Top 5 Industries
|Employ’t Nov 2017||Share of total||5 year change to Nov 2017|
|Health Care and Social Assistance||518.5||13||98.0||23.3|
|Professional, Scientific and Technical Services||371.8||9||64.3||20.9|
|Education and Training||325.0||8||56.9||21.2|
New South Wales is the largest employing state (with around two thirds of state employment in Sydney). Employment growth over the past five years was above the national average, with Health Care and Social Assistance adding the most new jobs, followed by Construction and Professional, Scientific and Technical Services.
Around 69% of this workforce have post-school qualifications and they are more likely to hold a bachelor degree or higher than workers nationally. Sydney has the most the most highly educated workforce in the state, with 71% holding post-school qualifications and 38% with a bachelor degree or higher.
The age profile is in line with the national average although, in some regions such as Illawarra, young workers (15 to 24 years) account for relatively large shares of employment.
Current conditions (to January 2018)
Labour market conditions strengthened in New South Wales over the year, with employment up by 134,100. The increase was driven by a strong rise in full-time employment, up by 108,700, while part-time employment increased by 25,400. The state’s unemployment rate was steady over the year at 5.1% (below the national rate of 5.5%), while the participation rate rose by 1.2 percentage points to 64.3% (but remains below the national rate of 65.6%).
Conditions for youth in New South Wales improved over the year, with employment rising by 12,600 (or 2.2%), while the youth unemployment rate declined by 0.9 percentage points to 10.8%.
The short-term outlook for the New South Wales economy is reasonably positive. The New South Wales Treasury has forecast employment growth of 1¾% in 2018-19, while the unemployment rate is expected to average 4¾% over the period. Over the five years to May 2022, New South Wales employment is projected to increase by 8.4% (above the projected national growth of 7.8%).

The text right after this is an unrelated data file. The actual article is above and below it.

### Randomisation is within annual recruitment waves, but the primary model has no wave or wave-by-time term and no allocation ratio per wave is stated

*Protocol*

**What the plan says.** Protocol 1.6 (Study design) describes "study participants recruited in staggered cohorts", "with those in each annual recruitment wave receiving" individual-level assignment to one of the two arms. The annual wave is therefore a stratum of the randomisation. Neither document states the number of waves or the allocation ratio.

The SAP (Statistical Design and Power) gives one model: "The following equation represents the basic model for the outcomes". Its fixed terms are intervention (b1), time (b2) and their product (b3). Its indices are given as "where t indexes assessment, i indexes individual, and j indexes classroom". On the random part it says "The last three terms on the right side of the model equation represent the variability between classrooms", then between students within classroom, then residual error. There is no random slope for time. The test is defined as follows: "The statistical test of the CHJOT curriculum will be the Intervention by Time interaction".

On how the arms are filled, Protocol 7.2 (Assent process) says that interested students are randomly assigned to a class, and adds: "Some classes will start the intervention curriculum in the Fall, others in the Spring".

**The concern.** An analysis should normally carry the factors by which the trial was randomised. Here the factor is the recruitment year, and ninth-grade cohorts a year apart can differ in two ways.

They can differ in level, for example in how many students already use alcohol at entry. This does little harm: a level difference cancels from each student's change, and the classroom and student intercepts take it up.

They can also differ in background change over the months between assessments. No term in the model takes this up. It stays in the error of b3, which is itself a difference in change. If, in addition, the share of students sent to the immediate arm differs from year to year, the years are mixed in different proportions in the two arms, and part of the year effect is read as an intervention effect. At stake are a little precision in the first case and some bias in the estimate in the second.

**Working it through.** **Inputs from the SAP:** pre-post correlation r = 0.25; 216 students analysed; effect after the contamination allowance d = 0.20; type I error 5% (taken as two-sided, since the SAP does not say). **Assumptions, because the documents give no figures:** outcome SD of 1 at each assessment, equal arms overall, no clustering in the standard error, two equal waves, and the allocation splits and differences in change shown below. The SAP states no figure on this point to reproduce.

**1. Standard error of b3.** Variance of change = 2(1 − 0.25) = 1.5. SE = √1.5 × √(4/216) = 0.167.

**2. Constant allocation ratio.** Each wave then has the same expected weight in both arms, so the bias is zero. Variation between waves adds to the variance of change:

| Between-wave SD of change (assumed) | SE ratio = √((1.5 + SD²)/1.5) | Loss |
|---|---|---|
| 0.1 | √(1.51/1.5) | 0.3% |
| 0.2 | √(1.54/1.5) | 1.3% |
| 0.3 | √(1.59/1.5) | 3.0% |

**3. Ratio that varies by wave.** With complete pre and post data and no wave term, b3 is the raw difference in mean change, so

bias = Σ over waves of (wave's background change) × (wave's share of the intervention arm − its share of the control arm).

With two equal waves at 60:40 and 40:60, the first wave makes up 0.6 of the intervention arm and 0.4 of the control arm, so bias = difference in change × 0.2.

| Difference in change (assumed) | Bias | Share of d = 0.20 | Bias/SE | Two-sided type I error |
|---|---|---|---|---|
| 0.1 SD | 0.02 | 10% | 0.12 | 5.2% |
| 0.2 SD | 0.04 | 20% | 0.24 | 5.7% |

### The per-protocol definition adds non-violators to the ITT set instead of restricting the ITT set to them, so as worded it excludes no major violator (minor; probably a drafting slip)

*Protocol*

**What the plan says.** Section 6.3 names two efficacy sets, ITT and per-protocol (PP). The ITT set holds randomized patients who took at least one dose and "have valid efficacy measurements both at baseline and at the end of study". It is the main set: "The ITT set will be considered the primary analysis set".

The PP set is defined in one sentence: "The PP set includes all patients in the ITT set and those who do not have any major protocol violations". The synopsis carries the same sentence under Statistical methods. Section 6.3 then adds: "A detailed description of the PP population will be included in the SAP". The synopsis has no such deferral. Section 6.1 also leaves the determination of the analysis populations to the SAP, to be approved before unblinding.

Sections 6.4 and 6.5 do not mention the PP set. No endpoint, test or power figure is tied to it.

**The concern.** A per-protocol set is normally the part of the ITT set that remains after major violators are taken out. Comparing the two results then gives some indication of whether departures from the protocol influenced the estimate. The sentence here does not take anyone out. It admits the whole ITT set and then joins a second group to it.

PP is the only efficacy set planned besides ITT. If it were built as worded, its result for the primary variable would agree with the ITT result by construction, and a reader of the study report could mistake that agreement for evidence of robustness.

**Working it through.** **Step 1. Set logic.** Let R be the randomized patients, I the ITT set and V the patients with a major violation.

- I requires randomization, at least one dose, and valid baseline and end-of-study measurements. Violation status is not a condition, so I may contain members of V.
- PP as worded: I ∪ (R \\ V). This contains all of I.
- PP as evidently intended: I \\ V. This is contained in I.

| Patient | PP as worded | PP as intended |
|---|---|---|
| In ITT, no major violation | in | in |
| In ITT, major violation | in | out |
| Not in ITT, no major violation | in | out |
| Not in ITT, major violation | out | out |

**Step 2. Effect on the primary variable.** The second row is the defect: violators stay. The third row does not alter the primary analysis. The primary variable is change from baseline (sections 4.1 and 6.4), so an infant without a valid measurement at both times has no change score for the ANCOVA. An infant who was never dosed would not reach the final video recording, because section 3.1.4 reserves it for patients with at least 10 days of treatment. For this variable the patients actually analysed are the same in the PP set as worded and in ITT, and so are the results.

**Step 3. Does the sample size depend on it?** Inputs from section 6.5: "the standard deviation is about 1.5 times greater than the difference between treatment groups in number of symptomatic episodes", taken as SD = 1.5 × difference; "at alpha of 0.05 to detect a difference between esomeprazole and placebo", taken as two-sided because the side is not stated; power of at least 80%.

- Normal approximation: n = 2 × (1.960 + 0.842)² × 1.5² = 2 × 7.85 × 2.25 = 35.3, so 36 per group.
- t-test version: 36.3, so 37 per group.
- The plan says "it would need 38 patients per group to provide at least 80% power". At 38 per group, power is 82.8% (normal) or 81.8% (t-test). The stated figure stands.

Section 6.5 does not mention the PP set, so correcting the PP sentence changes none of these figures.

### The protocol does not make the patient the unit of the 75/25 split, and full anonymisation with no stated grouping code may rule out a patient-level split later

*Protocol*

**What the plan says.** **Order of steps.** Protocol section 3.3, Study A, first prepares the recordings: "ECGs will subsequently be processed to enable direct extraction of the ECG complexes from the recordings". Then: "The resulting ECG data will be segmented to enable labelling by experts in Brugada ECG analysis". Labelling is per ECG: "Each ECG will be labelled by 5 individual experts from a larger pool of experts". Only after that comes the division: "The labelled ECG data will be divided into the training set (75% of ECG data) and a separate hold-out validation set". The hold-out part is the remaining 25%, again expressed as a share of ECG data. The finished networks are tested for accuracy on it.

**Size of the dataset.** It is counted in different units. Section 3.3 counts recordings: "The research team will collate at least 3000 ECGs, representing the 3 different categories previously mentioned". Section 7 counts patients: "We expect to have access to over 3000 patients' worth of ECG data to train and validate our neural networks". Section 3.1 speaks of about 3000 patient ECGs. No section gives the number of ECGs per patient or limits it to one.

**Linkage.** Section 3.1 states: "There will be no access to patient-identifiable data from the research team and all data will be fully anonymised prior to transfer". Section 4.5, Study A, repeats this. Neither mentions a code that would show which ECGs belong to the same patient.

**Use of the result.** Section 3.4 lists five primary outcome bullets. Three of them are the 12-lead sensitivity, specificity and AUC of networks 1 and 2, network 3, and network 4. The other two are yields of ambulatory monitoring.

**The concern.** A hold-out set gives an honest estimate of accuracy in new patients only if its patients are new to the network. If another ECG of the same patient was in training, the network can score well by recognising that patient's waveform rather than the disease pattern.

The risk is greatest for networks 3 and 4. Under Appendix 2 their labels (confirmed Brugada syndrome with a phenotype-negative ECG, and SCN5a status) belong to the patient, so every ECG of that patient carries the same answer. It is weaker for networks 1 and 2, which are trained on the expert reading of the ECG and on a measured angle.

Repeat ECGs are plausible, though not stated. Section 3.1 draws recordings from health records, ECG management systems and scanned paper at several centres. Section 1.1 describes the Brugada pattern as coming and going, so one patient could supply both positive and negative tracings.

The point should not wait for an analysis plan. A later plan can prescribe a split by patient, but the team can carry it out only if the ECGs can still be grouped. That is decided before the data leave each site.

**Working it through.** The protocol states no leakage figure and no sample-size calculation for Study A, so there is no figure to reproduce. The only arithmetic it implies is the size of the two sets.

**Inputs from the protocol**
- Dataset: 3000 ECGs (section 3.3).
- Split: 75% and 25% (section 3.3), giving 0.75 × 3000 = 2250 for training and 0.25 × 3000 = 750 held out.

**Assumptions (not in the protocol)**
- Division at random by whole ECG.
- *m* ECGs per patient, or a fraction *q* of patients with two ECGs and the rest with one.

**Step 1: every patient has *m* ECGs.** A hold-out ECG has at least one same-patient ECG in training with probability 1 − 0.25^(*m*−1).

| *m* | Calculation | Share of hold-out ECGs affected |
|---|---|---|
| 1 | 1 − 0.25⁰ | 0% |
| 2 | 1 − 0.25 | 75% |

Did you know?
15% of NSW workers are self-employed
Employment by region, New South Wales
|Employment||Employment Profile||Workforce Educational Profile||Projected Employment|
|Employ’t Nov 2017||5 year change
to Nov 2017
|Part-time||Female||Aged 15 to 24 years||Aged 55 years or older||Bachelor degree or higher||Cert III or higher VET qual||No post-school qual||5 year change to May 2022|
|Coffs Harbour - Grafton||56.4||-3.3||-5.6||35||47||14||26||20||38||34||5.4|
|Far West and Orana||58.1||2.3||4.1||26||46||13||26||18||36||39||7.9|
|Hunter Valley (exc Newcastle)||128.6||4.9||4.0||36||47||15||20||15||41||37||5.0|
|Mid North Coast||94.6||26.1||38.2||43||50||13||28||17||40||35||11.0|
|New England and North West||79.0||-0.7||-0.9||29||46||14||26||19||35||38||4.6|
|Newcastle and Lake Macquarie||182.8||16.7||10.1||34||48||16||19||27||36||32||7.7|
|Richmond - Tweed||107.9||1.5||1.5||43||51||13||27||23||36||34||6.0|
|Southern Highlands and Shoalhaven||50.3||-7.2||-12.5||37||47||14||27||21||39||32||8.2|
|New South Wales1||3,920.6||348.5||9.8||30||47||14||19||33||30||31||8.4|
1. Some data are trend and, for these, totals do not add
Sources: ABS, Labour Force (trend and annual averages of original data); ABS, Census of Population and Housing; Department of Jobs and Small Business, Regional Employment Projections; New South Wales Treasury
For more information see lmip.gov.au